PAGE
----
Lucifer malware is capable of conducting DDoS attacks and mine Monero cryptocurrency from targeted devices.
Just under a month ago, we covered how “Lucifer” – a malware discovered by Palo Alto Networks’ Units 42 researchers was haunting Windows-based devices by exploiting vulnerabilities and conducting DDoS attacks.
This also involved mining the Monero cryptocurrency on the victim’s devices. Now in the latest, it turns out that the malware has returned but this time with support for Linux based systems as well.
Reported by NETSCOUT; in addition to the features found in the Windows version such as cryptojacking, the new Linux version contains capabilities that enable it to steal user credentials using a tool named MIMIKATZ.
Furthermore, TCP, UCP, ICMP, and HTTP-based DDoS attacks can also be launched along with spoofing the IP addresses of the attack packets to hide their source.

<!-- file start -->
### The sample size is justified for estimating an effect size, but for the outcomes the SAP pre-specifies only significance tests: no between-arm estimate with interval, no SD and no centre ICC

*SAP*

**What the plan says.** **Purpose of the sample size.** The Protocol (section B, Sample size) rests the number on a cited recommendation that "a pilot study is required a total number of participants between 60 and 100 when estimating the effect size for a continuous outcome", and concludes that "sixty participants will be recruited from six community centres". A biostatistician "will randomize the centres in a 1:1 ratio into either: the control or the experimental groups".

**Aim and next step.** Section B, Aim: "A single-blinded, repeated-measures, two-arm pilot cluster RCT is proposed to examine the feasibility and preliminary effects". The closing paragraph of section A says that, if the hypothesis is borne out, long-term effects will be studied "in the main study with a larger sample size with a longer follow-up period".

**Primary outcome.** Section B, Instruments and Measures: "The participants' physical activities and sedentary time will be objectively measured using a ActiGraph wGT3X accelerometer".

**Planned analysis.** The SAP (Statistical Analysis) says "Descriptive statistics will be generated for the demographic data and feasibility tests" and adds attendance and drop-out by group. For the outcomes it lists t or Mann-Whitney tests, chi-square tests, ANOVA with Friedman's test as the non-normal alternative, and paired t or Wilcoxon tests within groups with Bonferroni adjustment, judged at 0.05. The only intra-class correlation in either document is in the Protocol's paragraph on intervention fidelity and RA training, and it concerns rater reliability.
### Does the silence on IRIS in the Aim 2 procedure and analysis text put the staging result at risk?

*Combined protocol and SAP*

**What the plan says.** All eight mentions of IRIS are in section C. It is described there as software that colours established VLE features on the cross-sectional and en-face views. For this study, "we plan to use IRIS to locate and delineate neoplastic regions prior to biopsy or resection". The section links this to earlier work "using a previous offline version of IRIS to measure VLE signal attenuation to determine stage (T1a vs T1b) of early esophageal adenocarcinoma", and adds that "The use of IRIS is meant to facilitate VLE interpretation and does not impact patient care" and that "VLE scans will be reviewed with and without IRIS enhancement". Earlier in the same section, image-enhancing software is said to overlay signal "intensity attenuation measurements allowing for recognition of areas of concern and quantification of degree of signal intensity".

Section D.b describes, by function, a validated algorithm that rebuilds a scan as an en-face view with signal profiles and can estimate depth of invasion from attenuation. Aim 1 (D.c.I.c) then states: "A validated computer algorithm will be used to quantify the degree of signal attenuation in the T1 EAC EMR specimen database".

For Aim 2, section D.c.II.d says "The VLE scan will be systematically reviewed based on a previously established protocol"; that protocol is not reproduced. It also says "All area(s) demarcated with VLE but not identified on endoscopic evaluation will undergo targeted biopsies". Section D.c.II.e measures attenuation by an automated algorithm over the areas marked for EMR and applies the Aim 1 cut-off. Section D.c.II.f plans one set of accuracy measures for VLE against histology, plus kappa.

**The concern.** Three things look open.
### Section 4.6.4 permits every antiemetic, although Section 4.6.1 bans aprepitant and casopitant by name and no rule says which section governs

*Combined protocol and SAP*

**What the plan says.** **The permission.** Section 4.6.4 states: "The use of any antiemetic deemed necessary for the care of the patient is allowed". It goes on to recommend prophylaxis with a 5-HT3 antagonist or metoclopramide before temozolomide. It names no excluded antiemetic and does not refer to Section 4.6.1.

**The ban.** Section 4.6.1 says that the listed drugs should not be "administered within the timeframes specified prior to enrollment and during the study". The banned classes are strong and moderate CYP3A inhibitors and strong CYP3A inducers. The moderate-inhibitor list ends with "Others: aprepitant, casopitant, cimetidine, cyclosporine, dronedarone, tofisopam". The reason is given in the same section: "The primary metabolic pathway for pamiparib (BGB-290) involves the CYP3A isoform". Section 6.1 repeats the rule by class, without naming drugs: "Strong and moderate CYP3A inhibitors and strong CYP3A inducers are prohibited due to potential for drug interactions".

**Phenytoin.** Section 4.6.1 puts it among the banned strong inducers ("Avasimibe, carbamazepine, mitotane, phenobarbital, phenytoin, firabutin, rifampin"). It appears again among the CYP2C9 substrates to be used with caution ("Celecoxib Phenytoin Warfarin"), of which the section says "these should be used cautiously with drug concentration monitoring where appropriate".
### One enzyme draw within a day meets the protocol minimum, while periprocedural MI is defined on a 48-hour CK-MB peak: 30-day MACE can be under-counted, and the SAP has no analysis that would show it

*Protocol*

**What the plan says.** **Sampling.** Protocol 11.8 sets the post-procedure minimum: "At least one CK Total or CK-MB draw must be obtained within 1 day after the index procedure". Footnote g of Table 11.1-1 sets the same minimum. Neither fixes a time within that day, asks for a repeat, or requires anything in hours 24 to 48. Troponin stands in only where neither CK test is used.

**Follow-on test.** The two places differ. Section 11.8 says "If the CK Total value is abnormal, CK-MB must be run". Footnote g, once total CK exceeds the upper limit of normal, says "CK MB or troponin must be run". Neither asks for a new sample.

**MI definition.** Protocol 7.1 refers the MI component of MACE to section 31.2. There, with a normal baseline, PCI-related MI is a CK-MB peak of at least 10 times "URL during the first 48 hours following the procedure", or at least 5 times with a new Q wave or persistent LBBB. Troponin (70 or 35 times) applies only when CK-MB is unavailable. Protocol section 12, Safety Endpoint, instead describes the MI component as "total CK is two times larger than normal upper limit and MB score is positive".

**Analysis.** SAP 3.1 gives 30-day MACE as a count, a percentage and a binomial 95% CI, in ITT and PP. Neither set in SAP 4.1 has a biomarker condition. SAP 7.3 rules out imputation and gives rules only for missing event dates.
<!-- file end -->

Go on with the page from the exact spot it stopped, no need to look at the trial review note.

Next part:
The real question nonetheless is, what makes the tool on Linux all the more dangerous though?
Answering this, the researchers explained that access to Linux machines allows the malware to utilize systems with much higher performance & bandwidth in “internet data centers (IDCs), with each node packing a larger punch in terms of DDoS attack capacity,” something that isn’t often seen on Windows devices.
Therefore, this presents the opportunity for the attackers to conduct much more lethal DDoS attacks.
To conclude, this is more of a trend that we see over time with malware tools extending their reach from one operating system to another in order to broaden their victim net.
Knowledge and experience of combatting the Lucifer tool in Windows systems will certainly help cybersecurity researchers but more work may be needed to fight the newly added features. In the future though, we can expect to see even more expansion of the malware as the researchers state,
As IoT devices are almost always based on various Linux distributions, it would not be a huge stretch to see Lucifer recompiled to run on IoT-based devices and include common IoT vulnerabilities as an infection method.